Aoba Ichiko

Ichiko Aoba is a Japanese folk singer and songwriter who was born in Urayasu, Chiba and raised in Kyoto Prefecture, Japan. She releases music on her own label, hermine. Her main instrument is guitar, which most of her music is mainly composed of, but she also plays the piano, clarinet, accordion, and flute on her own. Aoba is known for her acoustic sound and songwriting which is inspired by her dreams.

After creating her label, hermine, last year to celebrate her tenth anniversary in music, Aoba Ichiko released the most complex and rewarding work of her career, 2020’s Windswept Adan. While audiences in the west are only just learning she exists, her accomplishments are unquestionable; she contributed to the soundtrack for The Legend of Zelda: Link’s Awakening, was cited by Owen Pallett as an inspiration (“I’ve never been so blindsided by a musician as I was by Aoba Ichiko”), and has collaborated with the likes of Hosono Haruomi, Cornelius (who met her only two years after she first picked up a guitar and was blown away), Sakamoto Ryūichi, and recently Mac DeMarco.

Aoba’s iconic voice and classical guitar playing are immediately recognizable, timeless sounds. Windswept Adan, envisioned as a soundtrack for a fictional film, builds its own world with sweeping co-production and arrangements from Umebayashi Tarō, which “recall the Wes Anderson scores of Mark Mothersbaugh or the cinematographic swells of American composer Jherek Bischoff” (Bandcamp). It is the story of a young girl sent to the island of Adan, a place where there are no words. While international listeners of Aoba Ichiko may not understand the words she sings, and despite the central importance of lyrics in her writing, it is a testament to the power Aoba wields that one can resonate so deeply with her work. Opener “Prologue” places the listener squarely on Adan, with bells, birds, and a field recording of the sea that Aoba made herself on the Honohoshi Coast of Ōshima Amami. No matter the breadth of her sonic palette, and on Adan her scope is as wide and encompassing as Joanna Newsom’s on Have One on Me, Aoba manifests an intimacy that makes one feel in the room with her. Though standout songs like “Porcelain” and “Dawn in the Adan” sparkle throughout Windswept Adan, it is anchored in cinematic moments like “Parfum d’étoiles” where Umebayashi plays a roomy piano while Aoba sings sporadically, distantly and quietly.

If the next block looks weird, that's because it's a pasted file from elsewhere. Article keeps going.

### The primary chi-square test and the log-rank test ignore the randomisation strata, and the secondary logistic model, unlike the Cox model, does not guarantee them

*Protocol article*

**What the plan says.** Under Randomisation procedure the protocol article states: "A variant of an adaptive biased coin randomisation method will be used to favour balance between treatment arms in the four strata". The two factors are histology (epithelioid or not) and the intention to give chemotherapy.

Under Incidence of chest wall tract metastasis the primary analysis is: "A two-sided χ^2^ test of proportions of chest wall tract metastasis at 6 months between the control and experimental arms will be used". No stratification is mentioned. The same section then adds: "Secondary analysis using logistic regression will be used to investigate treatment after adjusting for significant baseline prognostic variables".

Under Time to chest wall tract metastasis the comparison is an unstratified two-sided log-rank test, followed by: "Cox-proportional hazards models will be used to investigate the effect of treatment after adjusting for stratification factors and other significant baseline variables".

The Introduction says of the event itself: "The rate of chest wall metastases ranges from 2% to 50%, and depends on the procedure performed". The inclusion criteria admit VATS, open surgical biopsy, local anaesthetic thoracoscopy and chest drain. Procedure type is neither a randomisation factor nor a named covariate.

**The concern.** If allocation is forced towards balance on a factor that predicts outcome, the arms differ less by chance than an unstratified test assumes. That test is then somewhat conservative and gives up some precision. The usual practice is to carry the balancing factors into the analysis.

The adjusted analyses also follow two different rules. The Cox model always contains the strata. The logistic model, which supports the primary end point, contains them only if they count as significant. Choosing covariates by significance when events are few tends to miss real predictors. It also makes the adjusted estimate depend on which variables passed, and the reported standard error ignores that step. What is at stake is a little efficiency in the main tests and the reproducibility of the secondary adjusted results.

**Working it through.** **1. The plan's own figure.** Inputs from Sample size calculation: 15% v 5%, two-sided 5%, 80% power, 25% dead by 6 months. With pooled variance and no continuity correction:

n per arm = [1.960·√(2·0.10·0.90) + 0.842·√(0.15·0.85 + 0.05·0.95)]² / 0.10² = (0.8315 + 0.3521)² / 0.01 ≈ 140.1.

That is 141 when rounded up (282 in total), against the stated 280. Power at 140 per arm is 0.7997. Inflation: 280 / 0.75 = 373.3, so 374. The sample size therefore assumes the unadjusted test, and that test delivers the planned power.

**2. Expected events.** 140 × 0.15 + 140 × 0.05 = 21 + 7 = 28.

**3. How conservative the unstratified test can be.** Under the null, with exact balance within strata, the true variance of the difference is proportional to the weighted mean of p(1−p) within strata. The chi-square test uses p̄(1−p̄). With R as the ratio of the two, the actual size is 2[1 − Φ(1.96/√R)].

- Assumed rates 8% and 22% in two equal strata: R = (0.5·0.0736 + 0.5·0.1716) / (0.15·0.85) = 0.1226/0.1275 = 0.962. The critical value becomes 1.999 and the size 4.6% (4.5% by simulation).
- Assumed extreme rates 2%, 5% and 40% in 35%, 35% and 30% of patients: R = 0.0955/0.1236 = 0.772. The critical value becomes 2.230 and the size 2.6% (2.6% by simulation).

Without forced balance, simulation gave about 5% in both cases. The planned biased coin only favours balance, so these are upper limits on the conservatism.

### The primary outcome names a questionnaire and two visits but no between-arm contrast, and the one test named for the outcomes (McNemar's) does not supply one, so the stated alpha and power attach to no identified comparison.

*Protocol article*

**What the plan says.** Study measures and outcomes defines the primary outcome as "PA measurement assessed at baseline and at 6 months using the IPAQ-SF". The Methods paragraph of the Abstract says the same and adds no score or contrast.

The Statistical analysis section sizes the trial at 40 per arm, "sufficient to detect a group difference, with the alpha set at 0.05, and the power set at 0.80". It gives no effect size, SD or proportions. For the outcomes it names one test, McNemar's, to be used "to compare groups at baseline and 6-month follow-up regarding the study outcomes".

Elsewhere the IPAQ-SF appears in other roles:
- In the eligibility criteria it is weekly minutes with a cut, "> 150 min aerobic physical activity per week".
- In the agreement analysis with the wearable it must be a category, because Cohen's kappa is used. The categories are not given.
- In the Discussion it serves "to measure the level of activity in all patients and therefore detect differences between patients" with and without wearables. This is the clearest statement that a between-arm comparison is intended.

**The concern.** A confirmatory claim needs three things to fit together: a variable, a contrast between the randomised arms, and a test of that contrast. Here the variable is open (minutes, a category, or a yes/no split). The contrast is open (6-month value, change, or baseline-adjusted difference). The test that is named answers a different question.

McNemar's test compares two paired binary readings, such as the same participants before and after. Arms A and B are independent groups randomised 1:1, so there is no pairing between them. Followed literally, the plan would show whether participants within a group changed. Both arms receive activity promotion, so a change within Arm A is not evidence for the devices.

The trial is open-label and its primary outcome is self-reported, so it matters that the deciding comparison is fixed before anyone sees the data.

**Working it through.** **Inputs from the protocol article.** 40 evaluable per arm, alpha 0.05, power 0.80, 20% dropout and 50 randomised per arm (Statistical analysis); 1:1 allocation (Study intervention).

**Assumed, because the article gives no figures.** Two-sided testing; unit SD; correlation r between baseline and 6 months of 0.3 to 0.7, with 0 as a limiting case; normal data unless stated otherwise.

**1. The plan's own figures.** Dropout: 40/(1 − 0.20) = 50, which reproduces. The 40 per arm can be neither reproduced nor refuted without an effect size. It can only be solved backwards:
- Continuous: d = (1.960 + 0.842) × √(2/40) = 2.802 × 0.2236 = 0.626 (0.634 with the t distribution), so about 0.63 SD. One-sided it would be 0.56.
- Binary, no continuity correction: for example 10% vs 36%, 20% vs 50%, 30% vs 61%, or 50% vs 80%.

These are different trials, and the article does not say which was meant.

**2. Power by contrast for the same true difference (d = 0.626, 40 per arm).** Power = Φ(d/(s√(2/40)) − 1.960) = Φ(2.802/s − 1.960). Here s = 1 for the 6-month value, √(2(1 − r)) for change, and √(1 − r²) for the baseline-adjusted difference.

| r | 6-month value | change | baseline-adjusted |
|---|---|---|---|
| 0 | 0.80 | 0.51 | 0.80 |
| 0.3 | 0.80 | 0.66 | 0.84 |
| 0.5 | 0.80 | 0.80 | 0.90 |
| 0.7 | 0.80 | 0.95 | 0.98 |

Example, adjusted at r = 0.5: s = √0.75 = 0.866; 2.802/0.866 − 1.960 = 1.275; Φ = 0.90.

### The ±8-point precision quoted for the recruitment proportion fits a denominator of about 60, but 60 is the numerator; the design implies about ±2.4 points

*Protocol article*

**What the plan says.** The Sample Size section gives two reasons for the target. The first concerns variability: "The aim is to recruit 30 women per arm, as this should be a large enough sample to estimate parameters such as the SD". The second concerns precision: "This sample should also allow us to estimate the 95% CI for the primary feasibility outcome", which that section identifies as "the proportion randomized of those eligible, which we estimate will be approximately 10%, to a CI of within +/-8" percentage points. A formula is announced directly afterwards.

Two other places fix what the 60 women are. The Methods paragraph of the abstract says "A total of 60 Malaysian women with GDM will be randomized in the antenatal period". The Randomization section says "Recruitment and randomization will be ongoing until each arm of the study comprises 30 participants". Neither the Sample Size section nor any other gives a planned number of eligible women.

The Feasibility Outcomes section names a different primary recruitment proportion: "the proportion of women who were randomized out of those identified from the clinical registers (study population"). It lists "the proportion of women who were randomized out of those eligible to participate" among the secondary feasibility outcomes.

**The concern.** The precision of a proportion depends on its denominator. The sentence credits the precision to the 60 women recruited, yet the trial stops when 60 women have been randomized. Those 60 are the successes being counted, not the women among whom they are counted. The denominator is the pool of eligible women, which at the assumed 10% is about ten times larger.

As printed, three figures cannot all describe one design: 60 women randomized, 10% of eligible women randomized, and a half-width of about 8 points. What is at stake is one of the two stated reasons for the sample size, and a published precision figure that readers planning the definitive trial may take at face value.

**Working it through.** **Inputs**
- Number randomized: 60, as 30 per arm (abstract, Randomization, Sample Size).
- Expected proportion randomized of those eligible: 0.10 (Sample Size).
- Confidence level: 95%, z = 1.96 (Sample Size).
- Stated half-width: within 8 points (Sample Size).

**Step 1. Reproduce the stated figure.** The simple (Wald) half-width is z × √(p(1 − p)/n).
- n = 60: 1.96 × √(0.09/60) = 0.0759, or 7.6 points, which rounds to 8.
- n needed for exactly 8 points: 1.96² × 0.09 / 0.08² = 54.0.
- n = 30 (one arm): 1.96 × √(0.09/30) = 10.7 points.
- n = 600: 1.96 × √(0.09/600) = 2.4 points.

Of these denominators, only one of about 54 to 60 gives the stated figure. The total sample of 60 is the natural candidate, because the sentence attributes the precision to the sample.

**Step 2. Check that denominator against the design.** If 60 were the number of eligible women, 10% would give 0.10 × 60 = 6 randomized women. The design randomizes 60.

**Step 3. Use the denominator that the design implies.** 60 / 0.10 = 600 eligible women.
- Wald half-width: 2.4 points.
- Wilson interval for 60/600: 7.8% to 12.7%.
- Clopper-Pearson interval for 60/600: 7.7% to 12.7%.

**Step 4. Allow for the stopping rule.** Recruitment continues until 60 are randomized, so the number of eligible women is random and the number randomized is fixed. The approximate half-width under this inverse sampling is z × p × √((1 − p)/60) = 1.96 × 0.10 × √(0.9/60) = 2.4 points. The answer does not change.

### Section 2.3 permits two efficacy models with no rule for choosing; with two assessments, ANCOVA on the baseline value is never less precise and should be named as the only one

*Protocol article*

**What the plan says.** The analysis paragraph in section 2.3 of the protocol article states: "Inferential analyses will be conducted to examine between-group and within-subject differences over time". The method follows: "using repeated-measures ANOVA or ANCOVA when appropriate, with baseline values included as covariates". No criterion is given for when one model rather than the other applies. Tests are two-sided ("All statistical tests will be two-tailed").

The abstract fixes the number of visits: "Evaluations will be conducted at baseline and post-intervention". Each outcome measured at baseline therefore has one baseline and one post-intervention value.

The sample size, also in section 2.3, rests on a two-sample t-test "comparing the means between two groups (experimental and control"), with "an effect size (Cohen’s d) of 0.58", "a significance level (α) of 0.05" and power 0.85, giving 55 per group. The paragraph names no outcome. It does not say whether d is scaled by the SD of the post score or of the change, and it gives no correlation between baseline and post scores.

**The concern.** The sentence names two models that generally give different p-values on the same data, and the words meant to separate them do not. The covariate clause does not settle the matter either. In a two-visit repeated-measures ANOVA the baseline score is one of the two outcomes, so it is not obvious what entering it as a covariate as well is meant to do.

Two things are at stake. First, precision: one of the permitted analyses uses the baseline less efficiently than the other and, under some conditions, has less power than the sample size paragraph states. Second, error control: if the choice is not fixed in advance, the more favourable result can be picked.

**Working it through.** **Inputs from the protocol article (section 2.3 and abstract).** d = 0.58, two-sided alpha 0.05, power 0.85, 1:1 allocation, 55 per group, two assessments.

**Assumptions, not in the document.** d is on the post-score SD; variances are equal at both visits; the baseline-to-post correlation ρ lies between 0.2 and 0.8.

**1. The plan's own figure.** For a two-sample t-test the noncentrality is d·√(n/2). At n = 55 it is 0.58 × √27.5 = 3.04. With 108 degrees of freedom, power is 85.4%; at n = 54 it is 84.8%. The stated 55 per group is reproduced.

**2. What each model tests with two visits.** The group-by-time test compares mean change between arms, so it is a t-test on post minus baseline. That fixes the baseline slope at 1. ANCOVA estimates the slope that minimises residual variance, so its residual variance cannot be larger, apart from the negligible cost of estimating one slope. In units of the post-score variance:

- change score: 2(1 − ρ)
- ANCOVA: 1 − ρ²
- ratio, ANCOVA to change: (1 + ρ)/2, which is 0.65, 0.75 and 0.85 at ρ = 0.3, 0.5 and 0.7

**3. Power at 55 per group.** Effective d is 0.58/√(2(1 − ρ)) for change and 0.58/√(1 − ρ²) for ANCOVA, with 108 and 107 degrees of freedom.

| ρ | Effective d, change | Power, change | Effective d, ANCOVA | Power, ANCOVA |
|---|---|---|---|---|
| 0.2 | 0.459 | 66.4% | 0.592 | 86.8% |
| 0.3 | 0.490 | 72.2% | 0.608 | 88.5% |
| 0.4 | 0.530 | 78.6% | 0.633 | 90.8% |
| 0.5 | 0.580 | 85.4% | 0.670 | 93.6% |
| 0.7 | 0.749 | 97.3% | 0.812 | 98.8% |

Aoba’s work gained greater exposure in the past year as the need for comfort grew while we sequestered in solitude. She has a rare musical gift that is matched only by her ability to hone it into meticulous craft. Her music embraces and elevates alone time to a generous and tranquil place. In it, listeners are invited to feel a sense of consolation and possibility. The magic she imparts yields articles like “Ichiko Aoba and the emotion of space during the pandemic;” in other words, her effect is singular. On June 21st 2021, Aoba Ichiko held  a chamber music style concert at Shibuya Bunkamura Orchard Hall, joined by the musicians that recorded Windswept Adan.